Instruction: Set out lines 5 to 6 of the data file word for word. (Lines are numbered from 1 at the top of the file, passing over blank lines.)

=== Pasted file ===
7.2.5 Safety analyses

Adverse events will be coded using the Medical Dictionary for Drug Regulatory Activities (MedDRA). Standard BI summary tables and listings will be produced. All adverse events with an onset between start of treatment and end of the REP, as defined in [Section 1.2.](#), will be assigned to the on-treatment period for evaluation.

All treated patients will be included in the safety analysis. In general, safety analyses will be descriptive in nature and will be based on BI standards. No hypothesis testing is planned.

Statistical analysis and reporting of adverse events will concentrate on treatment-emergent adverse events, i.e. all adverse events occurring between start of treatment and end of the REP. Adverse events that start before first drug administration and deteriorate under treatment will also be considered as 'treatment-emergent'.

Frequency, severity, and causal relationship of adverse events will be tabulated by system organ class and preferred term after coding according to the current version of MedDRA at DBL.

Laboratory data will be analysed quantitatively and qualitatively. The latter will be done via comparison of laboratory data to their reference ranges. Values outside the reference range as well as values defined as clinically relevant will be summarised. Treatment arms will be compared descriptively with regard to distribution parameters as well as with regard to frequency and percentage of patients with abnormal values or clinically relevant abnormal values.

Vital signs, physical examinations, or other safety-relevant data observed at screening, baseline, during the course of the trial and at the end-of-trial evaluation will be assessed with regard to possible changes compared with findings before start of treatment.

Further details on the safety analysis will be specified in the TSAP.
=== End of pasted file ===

Frequency, severity, and causal relationship of adverse events will be tabulated by system organ class and preferred term after coding according to the current version of MedDRA at DBL.

Laboratory data will be analysed quantitatively and qualitatively. The latter will be done via comparison of laboratory data to their reference ranges. Values outside the reference range as well as values defined as clinically relevant will be summarised. Treatment arms will be compared descriptively with regard to distribution parameters as well as with regard to frequency and percentage of patients with abnormal values or clinically relevant abnormal values.